Continuous interfaces

If you go onto the Wikipedia to look something up, you can mouse over someone’s name, and their picture, if there is one, will show up. But when you do that you are not making any decisions.

If you really want to know more about that person, you need to click on their name, and then you will be taken to their page. Which means that you will be leaving the page you were on.

This is different from what happens when we interact with documents in real life. In the physical world, we can spread out papers on our desk. We can also take a book down from the shelf, leaf through it, and lie it down on the desk, keeping it open to a particular page.

At no point are we “leaving” the documents that we were looking at. They are still right there on the desk, remaining open to us, as available as ever.

This ability to see multiple documents is somewhat approximated by computer interfaces with multiple open windows. But on a computer screen we usually don’t have the flexibility to move continuously nearer or farther away from a document, the way we can with paper documents when we move our physical body about a real room.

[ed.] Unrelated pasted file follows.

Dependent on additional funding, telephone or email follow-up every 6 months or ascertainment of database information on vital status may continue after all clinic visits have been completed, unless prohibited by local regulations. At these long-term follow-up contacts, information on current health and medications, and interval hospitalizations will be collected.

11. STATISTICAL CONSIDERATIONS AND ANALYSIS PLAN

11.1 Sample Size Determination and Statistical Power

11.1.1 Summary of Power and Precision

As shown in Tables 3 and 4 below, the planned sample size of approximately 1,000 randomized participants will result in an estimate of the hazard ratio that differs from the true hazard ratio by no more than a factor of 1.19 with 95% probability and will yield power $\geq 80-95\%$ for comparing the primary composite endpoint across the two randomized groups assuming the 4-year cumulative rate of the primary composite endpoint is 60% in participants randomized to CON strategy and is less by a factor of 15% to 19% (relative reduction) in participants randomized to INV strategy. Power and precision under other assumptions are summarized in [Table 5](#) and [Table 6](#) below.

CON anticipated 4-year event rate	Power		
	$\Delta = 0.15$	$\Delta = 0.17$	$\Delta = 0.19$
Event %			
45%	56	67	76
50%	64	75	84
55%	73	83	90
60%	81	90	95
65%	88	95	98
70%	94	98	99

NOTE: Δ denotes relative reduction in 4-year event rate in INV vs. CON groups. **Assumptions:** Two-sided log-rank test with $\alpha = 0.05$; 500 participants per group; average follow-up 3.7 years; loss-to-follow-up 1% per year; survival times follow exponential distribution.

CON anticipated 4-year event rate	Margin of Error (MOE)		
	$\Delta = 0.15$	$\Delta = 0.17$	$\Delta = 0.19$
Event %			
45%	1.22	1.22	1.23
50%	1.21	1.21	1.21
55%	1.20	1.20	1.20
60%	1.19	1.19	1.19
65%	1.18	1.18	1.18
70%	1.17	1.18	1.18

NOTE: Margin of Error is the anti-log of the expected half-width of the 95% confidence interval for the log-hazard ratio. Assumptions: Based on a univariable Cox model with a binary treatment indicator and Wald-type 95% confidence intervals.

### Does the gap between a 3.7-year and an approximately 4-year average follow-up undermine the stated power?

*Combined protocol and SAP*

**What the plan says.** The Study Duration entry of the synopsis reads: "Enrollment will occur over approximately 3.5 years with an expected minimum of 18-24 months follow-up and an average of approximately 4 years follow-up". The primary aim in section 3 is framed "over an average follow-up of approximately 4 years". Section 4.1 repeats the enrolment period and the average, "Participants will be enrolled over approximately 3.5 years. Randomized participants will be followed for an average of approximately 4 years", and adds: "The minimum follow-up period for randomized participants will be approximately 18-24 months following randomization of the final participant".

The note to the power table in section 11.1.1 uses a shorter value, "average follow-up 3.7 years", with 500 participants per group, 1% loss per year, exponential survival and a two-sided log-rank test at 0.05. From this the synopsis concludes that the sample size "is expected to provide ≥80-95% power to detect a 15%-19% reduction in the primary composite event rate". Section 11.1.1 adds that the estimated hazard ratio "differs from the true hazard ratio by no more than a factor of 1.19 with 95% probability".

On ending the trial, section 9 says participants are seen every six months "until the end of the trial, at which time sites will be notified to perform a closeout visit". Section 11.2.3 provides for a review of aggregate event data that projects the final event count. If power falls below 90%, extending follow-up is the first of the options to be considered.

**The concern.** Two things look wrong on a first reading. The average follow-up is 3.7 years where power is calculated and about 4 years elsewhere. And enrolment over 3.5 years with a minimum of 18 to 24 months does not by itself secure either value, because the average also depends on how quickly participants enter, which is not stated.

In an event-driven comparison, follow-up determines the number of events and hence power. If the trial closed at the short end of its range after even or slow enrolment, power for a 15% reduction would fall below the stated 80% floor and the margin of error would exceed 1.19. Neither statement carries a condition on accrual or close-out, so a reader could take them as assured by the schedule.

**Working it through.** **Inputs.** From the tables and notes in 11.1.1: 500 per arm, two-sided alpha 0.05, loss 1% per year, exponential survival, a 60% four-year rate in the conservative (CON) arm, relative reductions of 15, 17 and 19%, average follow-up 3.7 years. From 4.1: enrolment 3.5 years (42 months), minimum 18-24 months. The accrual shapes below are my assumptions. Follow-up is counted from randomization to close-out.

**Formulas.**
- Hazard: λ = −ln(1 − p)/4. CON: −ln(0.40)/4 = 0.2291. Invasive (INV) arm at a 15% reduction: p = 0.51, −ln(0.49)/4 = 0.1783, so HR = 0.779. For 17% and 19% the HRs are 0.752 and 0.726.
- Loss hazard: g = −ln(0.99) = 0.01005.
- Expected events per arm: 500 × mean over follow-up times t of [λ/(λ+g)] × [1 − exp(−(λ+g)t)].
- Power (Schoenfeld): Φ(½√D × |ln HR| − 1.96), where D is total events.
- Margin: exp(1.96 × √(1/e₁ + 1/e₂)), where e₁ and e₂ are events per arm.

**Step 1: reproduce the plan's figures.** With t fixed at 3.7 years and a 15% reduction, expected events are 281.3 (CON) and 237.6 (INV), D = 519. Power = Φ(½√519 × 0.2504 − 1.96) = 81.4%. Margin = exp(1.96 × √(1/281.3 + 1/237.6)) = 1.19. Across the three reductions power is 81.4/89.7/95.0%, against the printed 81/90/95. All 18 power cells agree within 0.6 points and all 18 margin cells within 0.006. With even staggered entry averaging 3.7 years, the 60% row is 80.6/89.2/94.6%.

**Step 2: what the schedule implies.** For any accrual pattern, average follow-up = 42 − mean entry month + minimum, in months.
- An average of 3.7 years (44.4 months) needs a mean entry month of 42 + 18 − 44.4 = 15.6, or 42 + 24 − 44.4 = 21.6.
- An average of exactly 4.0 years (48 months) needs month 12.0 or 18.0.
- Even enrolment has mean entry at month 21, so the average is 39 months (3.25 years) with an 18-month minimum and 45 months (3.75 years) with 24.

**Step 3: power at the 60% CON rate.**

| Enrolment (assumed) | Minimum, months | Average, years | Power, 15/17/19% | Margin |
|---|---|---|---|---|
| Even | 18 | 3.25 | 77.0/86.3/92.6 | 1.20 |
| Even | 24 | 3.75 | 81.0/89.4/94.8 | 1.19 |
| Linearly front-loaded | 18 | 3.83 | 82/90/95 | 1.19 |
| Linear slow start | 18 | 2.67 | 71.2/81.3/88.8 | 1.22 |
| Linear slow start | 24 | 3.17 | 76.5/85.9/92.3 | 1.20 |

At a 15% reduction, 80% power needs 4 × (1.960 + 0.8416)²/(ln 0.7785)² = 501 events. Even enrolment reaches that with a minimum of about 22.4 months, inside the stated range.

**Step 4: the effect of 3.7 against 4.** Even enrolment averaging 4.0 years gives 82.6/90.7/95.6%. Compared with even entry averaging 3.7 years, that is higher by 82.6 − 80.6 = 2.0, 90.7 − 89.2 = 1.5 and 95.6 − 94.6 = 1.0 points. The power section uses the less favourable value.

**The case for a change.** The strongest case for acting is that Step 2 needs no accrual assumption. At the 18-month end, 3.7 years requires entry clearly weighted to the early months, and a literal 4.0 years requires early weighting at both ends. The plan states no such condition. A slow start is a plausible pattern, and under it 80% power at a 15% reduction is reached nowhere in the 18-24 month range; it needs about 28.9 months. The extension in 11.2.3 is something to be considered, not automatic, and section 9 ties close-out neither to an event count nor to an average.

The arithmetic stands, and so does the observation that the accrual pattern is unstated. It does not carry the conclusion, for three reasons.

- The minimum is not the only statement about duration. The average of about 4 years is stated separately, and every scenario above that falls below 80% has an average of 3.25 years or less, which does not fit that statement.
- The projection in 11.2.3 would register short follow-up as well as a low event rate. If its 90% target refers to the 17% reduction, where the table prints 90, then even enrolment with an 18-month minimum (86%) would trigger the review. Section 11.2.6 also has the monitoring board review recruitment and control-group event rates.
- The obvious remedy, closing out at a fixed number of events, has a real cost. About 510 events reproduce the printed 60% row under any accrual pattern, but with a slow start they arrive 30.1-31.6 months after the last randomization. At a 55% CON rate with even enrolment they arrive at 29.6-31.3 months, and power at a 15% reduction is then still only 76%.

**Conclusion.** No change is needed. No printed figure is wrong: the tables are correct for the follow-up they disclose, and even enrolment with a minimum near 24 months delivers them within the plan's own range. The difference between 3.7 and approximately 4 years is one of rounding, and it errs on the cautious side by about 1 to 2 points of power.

I wonder whether the ability to go beyond the discrete “click” action will become more available as mixed reality improves. Ideally we should have the best of both worlds — the ability to instantly make connections and look things up afforded by computer interfaces, as well as the ability to continuously and simultaneously navigate between many open documents afforded by the real world.

2 thoughts on “Continuous interfaces”

  1. Just noting that one take on this idea is at, just try clicking some links.

  2. Alas, this mode of interface – hovering to get a clue about a link or a control tool-tip, is lost on touchscreen displays.

    Sometimes “long press” is used to make up for it, but it’s not the same. Apple tried to use “push harder” (the “taptic” display) but it was a flop.

    If any of your grad students is looking for an unsolved problem…

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